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Tuesday, April 19, 2011

If it's not your thing, just... don't.

I keep hearing about people--friends of friends, relatives of friends, people I meet at book events--who've decided it'd be easy to make a pile of money by writing a book. People who "don't really read". Or perhaps shun a particular genre (usually romance), but seem to think they could write one and rake in the cash.


If you don't read it, you can't write it. Period. Does anybody out there think Chuck Lorre hasn't watched TV "since high school English class"? Or Cheryl Crow doesn't listen to music and know all about everybody in the business? A person who doesn't read, but thinks they can write a book is like a person who has never cooked anything but toast thinking they can put together a 5-course meal for a crowd--and make money at it. Someone who's never cooked won't know what tools to use or how to handle the ingredients. Not knowing the difference between simmer and saute is similar to not knowing the difference between backstory and information dumps. Just because a person gets an idea for a big dinner, doesn't mean he or she can prepare and serve it. Same goes for a book.

I hate to break it to some folks, but, the hard part is not coming up with the idea. The hard part is the weeks, months, years spent editing and improving the story to make it the best it can be.

Just because you can type, doesn't mean you can write.

JK Rowling didn't run into dumb luck. She wrote a damn good book, and if that publisher hadn't snapped it up, eventually someone else would have. Furthermore, writing that book took a lot of time. A hell of a lot more time than reading a book. And she's very talented. Authors of successful books are. They aren't smug, barely literate nobodies who think "if he/she can do it, so can I".

And that goes for romance, too. In order to write a good love story, you have to love a good love story. Period. Don't get any crazy ideas of taking your general fiction novel and popping in a story line about people who fall in love. Supposing you managed to somehow sell that book to a romance publisher (won't happen, but I'm throwing all the possibilities out here), you'd need to then market the book as romance. Ah, the horrors, right? Better be prepared--romance readers expect a lot from their books, and those authors who don't deliver are told about it.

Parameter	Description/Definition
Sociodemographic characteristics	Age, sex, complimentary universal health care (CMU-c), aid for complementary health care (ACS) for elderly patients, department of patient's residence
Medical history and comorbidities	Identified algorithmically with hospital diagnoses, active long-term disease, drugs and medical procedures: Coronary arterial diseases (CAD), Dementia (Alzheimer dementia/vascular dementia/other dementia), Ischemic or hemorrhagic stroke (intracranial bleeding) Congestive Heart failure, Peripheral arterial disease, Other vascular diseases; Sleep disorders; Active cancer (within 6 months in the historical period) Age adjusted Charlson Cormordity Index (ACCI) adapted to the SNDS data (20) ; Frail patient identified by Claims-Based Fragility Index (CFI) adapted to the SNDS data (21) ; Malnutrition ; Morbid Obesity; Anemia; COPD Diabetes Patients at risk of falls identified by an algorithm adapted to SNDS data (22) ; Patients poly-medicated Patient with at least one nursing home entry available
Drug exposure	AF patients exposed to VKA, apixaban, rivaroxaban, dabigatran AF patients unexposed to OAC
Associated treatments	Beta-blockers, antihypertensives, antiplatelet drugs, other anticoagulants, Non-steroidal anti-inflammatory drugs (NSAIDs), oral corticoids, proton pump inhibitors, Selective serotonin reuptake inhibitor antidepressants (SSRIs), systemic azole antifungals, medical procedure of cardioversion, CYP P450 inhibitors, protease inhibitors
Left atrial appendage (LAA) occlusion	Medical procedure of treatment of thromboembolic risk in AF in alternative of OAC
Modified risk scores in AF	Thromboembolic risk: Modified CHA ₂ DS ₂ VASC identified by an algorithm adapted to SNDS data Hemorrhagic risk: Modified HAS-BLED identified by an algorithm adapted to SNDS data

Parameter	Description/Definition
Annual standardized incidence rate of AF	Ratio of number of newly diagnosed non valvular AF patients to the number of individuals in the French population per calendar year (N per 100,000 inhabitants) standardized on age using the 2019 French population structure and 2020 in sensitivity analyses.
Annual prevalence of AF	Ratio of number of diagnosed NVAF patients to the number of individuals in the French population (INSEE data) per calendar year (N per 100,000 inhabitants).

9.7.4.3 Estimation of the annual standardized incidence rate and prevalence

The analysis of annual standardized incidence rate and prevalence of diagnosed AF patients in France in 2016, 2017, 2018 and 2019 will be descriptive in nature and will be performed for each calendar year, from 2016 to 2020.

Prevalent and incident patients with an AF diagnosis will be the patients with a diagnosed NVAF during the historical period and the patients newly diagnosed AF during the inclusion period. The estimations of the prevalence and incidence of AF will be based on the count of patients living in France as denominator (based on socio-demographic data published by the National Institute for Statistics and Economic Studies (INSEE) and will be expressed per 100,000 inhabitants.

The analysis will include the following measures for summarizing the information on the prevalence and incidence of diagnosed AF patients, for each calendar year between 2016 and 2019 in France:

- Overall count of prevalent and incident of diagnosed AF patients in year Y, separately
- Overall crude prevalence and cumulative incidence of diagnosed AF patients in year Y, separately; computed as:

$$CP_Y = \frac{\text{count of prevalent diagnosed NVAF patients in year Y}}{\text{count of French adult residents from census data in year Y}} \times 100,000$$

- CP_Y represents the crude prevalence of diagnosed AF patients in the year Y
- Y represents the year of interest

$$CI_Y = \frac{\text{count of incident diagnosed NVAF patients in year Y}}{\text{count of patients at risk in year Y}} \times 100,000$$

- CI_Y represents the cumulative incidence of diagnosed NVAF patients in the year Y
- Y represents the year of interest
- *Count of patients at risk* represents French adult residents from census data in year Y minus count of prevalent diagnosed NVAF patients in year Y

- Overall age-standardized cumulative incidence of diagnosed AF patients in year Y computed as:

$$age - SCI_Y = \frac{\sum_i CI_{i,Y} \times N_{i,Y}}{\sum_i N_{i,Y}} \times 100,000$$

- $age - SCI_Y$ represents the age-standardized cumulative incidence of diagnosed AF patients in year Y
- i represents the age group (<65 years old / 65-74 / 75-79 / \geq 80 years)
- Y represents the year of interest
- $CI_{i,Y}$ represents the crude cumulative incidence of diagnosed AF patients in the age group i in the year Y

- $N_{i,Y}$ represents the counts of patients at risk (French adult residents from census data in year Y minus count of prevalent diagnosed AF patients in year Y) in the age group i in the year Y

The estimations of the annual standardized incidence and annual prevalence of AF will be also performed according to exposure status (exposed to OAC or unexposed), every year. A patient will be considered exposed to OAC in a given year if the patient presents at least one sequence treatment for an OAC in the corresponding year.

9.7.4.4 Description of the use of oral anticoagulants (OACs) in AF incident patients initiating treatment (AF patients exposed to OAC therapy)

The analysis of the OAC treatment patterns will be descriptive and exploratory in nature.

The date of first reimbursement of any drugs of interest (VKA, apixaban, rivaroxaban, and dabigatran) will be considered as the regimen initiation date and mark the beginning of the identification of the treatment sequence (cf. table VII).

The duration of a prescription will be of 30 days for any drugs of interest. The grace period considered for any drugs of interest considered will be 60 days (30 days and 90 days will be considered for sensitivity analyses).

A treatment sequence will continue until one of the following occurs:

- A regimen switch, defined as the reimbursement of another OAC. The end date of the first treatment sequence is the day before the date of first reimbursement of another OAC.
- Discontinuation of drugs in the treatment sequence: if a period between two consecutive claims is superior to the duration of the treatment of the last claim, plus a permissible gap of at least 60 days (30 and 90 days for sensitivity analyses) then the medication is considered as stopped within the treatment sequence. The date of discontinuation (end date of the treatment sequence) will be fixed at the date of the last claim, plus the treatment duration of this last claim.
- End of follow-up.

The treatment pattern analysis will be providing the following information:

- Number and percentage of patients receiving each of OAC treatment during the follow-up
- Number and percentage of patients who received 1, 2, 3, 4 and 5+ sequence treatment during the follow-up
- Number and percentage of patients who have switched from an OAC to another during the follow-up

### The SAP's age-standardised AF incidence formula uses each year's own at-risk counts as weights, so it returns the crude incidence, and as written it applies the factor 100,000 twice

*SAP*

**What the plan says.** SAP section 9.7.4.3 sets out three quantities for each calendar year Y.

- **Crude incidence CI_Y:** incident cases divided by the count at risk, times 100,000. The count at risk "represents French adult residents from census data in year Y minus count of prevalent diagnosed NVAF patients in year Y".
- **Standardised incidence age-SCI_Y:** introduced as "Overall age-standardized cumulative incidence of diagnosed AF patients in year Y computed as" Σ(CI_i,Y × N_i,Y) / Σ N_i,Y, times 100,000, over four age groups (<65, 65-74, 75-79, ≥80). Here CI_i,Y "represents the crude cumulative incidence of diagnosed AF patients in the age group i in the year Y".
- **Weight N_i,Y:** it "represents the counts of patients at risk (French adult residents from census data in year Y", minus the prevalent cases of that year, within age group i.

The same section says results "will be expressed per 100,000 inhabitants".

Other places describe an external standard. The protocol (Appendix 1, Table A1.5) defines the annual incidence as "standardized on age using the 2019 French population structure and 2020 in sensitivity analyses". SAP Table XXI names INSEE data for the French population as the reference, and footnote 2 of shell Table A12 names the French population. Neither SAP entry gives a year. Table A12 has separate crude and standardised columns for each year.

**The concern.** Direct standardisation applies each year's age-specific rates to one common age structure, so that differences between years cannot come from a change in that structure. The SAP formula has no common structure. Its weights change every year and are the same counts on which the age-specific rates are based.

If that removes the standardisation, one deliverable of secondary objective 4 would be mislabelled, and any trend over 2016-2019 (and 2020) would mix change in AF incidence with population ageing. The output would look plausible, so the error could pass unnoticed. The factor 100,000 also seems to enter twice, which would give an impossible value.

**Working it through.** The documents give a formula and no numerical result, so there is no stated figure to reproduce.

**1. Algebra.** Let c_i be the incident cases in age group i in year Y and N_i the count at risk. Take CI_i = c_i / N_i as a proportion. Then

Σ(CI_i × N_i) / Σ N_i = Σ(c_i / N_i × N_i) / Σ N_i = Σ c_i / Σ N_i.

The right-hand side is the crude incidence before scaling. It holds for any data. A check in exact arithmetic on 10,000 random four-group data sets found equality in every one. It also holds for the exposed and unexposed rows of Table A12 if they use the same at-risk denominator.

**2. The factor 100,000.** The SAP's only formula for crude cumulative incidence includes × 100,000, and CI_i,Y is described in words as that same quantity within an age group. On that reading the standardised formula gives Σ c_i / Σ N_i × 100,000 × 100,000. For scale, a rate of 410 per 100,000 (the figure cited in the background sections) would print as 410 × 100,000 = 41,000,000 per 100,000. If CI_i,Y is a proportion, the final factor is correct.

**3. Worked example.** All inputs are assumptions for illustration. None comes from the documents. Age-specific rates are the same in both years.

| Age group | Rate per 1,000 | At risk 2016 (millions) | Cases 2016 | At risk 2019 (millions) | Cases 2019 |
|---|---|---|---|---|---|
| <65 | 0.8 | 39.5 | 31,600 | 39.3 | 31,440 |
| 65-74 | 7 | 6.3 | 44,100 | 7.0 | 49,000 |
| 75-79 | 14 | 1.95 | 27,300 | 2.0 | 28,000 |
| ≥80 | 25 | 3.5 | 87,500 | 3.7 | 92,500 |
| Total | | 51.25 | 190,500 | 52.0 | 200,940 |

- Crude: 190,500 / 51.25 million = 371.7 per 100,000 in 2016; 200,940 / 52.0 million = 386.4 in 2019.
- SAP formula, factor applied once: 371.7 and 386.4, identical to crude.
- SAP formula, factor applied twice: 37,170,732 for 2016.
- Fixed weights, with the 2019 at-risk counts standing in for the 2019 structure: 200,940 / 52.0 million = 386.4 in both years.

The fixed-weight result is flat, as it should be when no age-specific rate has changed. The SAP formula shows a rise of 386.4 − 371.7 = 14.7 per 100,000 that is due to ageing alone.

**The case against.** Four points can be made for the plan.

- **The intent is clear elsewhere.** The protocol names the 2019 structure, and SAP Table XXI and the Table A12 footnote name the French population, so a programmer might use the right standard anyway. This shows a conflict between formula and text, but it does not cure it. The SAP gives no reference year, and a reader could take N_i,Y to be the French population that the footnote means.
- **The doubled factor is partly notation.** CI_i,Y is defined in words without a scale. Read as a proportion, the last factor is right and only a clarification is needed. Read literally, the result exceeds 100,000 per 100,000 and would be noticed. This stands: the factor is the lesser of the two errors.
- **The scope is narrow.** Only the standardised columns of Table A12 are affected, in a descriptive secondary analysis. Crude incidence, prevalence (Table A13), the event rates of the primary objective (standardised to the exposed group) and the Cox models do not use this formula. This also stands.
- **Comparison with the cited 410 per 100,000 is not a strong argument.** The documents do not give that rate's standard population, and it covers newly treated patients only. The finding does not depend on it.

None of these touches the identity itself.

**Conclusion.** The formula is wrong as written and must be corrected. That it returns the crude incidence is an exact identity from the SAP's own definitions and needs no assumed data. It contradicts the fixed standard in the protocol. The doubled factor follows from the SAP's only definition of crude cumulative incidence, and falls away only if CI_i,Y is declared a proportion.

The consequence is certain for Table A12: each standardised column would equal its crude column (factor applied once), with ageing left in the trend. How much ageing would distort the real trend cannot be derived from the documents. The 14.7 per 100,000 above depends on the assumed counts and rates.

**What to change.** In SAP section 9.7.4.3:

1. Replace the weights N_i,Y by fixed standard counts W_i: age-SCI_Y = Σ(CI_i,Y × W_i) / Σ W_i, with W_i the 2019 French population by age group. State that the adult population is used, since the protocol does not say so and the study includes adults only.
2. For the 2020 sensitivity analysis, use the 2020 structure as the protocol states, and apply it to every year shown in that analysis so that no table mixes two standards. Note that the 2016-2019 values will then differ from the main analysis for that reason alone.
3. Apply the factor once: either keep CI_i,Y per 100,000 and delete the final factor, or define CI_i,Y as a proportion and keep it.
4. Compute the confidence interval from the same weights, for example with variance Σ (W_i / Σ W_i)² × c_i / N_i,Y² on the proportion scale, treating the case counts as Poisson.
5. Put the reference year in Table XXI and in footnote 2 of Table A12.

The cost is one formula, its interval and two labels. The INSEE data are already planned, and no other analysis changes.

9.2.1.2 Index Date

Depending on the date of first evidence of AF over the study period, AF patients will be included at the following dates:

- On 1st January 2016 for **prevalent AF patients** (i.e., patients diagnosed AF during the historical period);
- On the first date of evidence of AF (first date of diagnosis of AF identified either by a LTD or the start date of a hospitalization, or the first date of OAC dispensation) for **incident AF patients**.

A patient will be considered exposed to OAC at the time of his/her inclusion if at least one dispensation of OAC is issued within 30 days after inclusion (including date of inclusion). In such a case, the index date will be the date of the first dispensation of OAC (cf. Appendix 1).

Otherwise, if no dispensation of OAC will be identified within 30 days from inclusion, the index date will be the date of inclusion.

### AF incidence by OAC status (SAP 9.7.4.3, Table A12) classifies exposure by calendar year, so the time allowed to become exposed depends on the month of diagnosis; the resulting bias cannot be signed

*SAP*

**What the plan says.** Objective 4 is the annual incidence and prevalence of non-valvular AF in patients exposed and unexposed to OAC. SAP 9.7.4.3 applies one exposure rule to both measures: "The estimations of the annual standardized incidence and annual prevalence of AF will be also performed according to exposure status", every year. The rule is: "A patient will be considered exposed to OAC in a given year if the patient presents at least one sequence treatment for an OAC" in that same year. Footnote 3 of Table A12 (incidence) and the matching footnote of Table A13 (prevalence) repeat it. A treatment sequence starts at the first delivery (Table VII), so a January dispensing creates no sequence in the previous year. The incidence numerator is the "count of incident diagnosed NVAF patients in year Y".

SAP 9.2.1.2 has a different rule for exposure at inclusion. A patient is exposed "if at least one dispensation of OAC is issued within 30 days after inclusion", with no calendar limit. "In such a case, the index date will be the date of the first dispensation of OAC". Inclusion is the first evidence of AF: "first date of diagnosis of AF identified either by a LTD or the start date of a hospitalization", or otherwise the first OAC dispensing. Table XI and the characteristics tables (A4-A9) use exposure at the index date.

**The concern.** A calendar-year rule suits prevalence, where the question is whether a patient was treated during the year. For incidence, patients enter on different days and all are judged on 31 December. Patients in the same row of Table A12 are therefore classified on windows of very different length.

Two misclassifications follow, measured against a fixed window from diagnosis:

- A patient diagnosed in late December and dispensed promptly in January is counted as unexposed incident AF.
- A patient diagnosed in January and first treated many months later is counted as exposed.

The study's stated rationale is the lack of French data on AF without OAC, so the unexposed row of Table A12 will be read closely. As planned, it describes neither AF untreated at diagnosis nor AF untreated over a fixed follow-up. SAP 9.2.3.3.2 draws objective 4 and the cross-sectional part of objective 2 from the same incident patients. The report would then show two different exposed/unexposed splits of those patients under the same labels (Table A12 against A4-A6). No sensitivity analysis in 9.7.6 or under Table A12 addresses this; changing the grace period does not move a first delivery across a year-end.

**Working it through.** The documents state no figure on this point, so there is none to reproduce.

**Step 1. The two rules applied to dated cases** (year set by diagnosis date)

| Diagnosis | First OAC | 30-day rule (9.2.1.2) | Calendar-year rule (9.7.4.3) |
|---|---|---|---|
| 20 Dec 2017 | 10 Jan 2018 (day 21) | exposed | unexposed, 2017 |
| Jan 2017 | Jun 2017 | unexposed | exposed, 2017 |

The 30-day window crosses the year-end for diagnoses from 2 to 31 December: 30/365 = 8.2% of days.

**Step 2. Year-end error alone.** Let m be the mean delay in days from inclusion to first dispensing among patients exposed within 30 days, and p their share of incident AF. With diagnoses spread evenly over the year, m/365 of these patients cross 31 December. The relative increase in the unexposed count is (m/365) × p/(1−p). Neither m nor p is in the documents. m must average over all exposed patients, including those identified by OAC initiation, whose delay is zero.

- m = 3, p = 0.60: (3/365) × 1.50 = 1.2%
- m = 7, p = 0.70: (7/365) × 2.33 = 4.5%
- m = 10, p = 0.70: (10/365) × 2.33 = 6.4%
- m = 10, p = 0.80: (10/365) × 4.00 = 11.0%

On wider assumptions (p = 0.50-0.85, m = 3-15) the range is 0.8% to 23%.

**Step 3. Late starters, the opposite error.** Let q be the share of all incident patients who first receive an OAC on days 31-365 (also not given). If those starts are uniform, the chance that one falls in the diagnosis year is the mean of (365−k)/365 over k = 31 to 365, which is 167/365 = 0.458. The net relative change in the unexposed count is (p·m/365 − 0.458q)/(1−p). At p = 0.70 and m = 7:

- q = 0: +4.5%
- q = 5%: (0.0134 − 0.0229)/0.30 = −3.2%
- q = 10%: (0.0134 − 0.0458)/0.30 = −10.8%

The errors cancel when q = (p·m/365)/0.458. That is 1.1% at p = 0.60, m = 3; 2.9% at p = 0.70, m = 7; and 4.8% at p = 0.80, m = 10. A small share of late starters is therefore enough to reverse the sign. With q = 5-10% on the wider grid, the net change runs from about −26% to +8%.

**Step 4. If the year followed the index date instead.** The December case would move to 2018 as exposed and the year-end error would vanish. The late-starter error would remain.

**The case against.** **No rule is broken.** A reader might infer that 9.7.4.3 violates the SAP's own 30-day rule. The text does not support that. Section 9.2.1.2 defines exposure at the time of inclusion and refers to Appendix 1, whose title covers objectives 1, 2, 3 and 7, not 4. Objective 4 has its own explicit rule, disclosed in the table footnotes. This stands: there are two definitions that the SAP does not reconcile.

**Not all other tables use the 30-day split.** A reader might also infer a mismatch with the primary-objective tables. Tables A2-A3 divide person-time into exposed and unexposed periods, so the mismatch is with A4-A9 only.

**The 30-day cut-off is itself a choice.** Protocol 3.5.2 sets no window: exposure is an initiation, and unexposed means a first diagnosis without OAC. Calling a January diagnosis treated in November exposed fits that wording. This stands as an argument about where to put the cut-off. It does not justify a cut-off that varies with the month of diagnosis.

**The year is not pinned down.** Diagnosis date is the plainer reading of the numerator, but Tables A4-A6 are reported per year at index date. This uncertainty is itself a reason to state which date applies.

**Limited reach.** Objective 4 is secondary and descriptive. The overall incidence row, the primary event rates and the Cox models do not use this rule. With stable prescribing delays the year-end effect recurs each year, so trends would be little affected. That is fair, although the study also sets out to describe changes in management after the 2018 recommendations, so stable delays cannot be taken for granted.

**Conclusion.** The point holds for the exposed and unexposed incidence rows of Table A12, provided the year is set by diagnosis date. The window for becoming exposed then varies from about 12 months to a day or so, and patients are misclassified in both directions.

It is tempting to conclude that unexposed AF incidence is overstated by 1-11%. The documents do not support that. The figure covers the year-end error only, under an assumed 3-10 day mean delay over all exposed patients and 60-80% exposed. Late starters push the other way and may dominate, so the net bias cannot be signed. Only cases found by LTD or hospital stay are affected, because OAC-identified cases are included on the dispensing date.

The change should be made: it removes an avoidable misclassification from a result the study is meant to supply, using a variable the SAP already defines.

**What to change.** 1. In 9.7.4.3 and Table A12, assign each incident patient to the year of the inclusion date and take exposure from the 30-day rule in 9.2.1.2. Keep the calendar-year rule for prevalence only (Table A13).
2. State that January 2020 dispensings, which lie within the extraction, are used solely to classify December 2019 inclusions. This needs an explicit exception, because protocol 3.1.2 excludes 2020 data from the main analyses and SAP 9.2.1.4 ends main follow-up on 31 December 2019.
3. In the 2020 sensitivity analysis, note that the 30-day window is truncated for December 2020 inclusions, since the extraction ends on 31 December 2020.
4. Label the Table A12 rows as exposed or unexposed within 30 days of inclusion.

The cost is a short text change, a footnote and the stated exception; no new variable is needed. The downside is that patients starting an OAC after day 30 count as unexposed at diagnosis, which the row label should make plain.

For those who think, "Meh. I'll write my book my way and self-publish it."... Nobody's going to stop you. But please, for the love of all that is entertaining, don't upload an unedited, not-so-hot mess of a book. You wouldn't want to pay good money at a theater and sit down to a movie, only to discover the producers took the first cut of every scene and didn't bother to polish it or make it sellable.

But, really. If reading isn't your thing, if you don't love books, please, just save yourself and everybody else the time--don't try to write one.

Piper Denna
Romance is sexy!


Mary Ann Loesch said...

Piper, I couldn't agree more! I don't know why people think writing is so easy. I guess they really don't understand the dedication it takes to see a manuscript all the way to the end. The constant rewrites, the rejection (ugh!), the mind chatter of self doubt--none of it is easy. I think self publishing can be a good thing, but it also opens the door for every yahoo to slap something half way together. They ruin it for the self published authors who are actually great.

Preach on, sister!

Sutton Fox said...

Amen. Unfortunately it seems for readers, due to a few wildly successful authors in the news lately, everyone with an idea is going to self-publish because writing a book is 'easy'.

It's going to suck sorting through all the lumps of coal just to find the few diamonds. I think I'll stick with authors that have a proven track record with a publisher, unless they come highly recommended.

Stephanie said...

ABSOLUTELY!!!!!!!!!!!!!!!! Everything thinks it's so easy. Ad I agree with Sutton, people think it's simple to just write something and self-publish it.